• Encourage healthy eating habits. A healthy diet includes regular meals (no skipping breakfast); lots of fruits and vegetables; lean meats, fish and poultry; whole grains, like oatmeal or whole wheat bread; fewer soft drinks and high-calorie snacks; water or low-fat milk, with limits on fruit juice; and limits on trans fat and saturated fat — cook with vegetable oils and read labels of processed foods to avoid unhealthy fats.

• Eat family meals together, so that parents can become healthy-eating role models for children. Home-cooked meals are more likely to be healthy than fast food meals. If the family does eat out, select healthier options, like salads with low-fat dressing, cut-up fruit, and small sandwiches without mayonnaise or extra cheese.

• Do not use food to reward or punish children. Enjoyable food at the appropriate time is its own reward. When incentives are needed, try giving praise and encouragement.

• Limit screen time. Turn off the television and video games. Instead, encourage children to enjoy active play. Work with other community members and local organizations to improve the quality and safety of local parks.

• Be active together as a family. Families can have fun while doing household chores, as well as playing games together or exploring the great outdoors.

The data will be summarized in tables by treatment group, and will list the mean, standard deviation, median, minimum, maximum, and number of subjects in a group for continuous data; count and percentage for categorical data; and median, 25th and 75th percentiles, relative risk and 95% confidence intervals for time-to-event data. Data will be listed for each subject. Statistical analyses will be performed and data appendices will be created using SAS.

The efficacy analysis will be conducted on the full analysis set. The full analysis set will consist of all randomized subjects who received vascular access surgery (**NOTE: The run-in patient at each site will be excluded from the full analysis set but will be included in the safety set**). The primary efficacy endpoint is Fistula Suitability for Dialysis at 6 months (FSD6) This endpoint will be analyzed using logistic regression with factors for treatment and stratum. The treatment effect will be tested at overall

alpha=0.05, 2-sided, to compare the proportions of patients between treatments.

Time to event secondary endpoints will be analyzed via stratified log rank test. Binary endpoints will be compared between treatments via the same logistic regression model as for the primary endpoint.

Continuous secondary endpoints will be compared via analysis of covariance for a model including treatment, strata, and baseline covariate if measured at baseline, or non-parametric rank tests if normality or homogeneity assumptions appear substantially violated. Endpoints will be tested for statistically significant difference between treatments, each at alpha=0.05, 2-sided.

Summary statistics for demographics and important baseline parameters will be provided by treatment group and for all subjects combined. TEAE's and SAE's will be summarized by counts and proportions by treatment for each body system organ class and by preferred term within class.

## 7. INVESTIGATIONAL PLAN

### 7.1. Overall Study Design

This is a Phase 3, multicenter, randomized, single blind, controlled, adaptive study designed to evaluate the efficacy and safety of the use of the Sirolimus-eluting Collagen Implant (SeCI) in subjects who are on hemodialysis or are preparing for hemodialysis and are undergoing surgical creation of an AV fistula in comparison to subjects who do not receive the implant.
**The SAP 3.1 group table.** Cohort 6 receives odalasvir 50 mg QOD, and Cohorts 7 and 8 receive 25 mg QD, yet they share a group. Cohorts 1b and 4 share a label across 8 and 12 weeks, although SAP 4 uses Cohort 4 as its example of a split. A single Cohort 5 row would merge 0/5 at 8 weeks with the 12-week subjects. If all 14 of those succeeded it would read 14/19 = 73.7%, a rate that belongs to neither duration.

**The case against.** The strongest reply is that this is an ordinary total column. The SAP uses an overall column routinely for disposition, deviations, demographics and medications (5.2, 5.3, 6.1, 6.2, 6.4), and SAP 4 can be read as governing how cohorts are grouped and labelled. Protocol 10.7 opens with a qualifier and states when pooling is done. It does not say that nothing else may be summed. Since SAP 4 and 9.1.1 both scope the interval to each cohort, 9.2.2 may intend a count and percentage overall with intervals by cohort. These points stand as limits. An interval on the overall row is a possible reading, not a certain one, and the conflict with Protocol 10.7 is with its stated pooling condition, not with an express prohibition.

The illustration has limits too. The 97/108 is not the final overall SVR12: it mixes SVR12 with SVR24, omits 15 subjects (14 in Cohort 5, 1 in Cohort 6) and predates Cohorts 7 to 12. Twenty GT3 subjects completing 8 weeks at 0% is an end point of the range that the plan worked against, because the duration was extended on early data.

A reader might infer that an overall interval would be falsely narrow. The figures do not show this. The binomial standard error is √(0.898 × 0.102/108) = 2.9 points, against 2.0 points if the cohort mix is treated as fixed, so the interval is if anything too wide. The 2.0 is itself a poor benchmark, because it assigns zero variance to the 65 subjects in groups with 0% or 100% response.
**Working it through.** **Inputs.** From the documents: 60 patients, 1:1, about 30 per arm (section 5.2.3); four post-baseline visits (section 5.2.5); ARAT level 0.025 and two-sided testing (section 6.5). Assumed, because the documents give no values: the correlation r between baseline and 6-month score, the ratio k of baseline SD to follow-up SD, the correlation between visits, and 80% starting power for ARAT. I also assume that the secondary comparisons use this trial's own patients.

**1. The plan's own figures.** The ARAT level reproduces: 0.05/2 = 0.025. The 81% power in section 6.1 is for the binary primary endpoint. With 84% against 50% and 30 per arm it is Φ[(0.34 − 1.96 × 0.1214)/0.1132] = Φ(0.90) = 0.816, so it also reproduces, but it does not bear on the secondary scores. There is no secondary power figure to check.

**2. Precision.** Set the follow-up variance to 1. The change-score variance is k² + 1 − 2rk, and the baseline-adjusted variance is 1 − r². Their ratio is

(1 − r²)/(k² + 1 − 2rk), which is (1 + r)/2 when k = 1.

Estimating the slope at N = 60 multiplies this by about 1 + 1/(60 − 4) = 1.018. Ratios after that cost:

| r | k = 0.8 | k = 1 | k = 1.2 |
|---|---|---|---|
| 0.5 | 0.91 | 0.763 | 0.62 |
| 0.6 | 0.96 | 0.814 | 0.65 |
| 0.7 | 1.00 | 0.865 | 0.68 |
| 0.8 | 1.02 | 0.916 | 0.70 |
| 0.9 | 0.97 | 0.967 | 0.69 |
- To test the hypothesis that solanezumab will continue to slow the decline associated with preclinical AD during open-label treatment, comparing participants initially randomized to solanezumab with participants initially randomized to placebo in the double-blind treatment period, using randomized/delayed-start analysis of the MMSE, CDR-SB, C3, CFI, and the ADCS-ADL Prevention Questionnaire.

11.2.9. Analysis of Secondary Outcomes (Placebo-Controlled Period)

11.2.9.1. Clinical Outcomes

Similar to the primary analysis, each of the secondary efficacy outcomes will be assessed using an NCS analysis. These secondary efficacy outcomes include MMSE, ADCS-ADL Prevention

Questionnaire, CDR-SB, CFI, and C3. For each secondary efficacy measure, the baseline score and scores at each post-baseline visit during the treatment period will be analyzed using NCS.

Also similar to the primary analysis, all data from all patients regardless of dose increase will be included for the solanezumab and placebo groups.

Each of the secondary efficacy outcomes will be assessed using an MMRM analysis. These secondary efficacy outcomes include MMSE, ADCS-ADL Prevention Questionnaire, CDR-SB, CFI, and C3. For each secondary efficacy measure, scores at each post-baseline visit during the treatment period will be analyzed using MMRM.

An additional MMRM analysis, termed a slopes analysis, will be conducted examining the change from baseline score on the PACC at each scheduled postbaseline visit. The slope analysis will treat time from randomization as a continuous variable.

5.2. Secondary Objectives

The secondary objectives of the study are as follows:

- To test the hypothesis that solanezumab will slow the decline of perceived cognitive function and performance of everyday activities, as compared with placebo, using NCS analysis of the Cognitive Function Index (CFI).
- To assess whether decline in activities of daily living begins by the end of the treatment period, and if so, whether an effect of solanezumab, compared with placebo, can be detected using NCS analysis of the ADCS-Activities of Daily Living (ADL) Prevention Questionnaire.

• Bring healthier food into our communities. Support your local farmers market. Ask restaurants to modify their menus to include more baked and broiled items, and to extend the selection of vegetable items.

• Ask for guidance and support from your health care provider. Your pediatrician can best evaluate your child’s health status and determine whether a referral to a dietitian or other health specialist is needed.

The following recipes reflect traditions of whole-grain cereal for breakfast, fruit as part of lunch, and a child-friendly remake of a family favorite (chicken and potatoes) for dinner. Round out the meals with water and low-fat or skim milk to drink and extra fruit or vegetables for lunch and dinner.

Fruit Maple Porridge

1 cup skim milk